Mentor is a character from Greek mythology whom Odysseus when leaving for the Trojan War placed in charge of his son. A student of a mentor is called a protégé. So now that we have the history and the terminology thing explained, let's get on with the more interesting stuff.
No one is really born with all the knowledge and insight they need in life so we learn from other people around us, sometimes to our benefit or detriment. A good father shows a son how to treat women with love and respect, how to make the right choices in life, how to be strong when life is bad. A good work mentor shows their protégé how to negotiate, or how to sell or how to manage a company or employees. You get the picture.
I feel that "mentor" is a title someone bestows on you, not one you give yourself, unless the protégé tells you that you are/have been a mentor to them. Doing so is just a bit arrogant; some people like to inflate their self-worth by carrying around the label "mentor" when telling stories at work or parties. Not cool. I suspect that I've been a mentor to some, but I'm not seeking out the title or tallying up a protégé list. That's really not important to me. I'm happy trying to just be a good example, not by being perfect ('cause God knows I'm not that), but by trying, failing and learning.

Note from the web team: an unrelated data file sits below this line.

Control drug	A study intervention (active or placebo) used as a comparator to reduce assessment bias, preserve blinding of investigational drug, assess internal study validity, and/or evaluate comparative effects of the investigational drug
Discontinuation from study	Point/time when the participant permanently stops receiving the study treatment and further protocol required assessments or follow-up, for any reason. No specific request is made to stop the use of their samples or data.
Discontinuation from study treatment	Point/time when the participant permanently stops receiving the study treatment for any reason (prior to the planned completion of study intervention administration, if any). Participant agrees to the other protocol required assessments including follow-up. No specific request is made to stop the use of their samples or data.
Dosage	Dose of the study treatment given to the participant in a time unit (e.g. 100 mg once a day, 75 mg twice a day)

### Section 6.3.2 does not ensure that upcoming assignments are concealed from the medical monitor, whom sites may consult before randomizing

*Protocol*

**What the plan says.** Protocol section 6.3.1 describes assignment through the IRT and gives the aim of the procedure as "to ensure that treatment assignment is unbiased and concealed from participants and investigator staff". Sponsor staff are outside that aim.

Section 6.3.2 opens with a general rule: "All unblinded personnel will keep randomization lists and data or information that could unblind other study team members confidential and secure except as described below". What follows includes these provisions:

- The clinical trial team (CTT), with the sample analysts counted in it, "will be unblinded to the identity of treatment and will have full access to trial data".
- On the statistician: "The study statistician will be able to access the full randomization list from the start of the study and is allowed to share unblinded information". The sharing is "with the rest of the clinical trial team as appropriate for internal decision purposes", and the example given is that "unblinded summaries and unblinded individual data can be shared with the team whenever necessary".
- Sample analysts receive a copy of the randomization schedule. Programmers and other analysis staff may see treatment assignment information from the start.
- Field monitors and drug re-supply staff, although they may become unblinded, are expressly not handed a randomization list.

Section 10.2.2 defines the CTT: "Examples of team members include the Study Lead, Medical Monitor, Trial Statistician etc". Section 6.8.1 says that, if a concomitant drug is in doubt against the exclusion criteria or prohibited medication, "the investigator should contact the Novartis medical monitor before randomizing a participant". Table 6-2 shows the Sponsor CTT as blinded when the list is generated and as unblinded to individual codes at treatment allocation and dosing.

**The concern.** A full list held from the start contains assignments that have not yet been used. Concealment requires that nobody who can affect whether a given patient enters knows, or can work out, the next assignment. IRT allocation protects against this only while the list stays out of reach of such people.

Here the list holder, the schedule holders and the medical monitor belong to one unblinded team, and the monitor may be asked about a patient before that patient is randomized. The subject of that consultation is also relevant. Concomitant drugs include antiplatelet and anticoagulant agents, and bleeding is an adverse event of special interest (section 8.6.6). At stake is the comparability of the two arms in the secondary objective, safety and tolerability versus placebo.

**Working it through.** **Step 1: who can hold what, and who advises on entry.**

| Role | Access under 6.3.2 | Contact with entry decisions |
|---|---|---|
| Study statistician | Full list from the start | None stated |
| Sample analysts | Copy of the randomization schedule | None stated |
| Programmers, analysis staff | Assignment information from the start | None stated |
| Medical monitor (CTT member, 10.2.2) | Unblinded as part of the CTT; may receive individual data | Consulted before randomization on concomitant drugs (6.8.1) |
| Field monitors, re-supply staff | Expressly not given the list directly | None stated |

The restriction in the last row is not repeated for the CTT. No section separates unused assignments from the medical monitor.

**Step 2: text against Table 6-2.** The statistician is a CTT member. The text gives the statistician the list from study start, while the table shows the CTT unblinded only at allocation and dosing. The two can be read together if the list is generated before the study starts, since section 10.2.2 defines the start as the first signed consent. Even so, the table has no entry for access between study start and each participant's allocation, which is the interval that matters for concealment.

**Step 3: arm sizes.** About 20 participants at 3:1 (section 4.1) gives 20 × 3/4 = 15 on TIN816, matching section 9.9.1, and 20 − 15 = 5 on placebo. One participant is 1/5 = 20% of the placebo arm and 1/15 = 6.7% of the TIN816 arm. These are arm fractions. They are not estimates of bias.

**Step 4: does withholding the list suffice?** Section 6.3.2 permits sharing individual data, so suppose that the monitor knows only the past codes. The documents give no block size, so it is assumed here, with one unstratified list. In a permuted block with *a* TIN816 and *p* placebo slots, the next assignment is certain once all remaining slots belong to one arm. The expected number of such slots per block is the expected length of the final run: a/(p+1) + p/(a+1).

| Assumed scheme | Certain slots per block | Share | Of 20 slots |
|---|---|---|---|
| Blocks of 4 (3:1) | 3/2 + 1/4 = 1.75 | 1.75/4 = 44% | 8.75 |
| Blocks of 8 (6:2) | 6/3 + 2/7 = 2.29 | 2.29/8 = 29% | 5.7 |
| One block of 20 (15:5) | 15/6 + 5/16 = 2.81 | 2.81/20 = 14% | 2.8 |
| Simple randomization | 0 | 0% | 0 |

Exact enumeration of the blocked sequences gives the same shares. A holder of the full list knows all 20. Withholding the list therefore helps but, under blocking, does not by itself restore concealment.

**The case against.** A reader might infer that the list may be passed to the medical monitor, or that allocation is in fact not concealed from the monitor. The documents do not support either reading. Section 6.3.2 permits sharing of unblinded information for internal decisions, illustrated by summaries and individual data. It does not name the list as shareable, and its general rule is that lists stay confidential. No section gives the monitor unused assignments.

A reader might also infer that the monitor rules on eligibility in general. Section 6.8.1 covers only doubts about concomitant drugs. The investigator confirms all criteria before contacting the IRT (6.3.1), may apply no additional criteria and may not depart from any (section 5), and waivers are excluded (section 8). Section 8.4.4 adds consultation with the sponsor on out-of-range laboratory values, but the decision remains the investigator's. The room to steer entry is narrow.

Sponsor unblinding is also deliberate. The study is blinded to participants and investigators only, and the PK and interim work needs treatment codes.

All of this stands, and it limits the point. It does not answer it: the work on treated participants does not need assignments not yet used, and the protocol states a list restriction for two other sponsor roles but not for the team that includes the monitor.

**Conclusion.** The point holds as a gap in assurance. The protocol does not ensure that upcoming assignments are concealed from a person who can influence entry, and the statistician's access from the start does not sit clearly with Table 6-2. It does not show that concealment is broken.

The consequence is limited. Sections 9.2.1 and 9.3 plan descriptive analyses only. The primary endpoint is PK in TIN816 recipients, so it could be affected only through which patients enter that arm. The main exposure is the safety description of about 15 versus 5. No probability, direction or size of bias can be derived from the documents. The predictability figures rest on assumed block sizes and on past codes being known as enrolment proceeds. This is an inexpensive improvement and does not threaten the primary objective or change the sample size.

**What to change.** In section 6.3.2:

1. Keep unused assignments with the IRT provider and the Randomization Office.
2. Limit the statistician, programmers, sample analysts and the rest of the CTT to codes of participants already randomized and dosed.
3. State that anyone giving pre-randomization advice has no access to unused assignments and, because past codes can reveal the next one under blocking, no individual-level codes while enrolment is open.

I've been lucky enough to have several mentors. I try to imitate the best from the people I most respect because no one is perfect and totally imitating one person is far too limiting (and a bit creepy). No one person has it all. I don't know where I'd be without some of these key people who have taught me great life lessons, the kind of things you think about when the day gets quiet.
The interesting thing is that we all go through life making an impact on others, perhaps not as strong or formal as a mentorship, but you'd be surprised at how people look at you and think, "that impressed me". It's very humbling when someone starts their story with "I remember when you once said..." I suddenly panic, OMG, what did I say in some flip way or without thinking that has changed this person's view on things. But it usually works out OK, especially as we get a bit older. It's rare that a 20 year-old is a mentor. You've got to give the wine time to mellow a bit.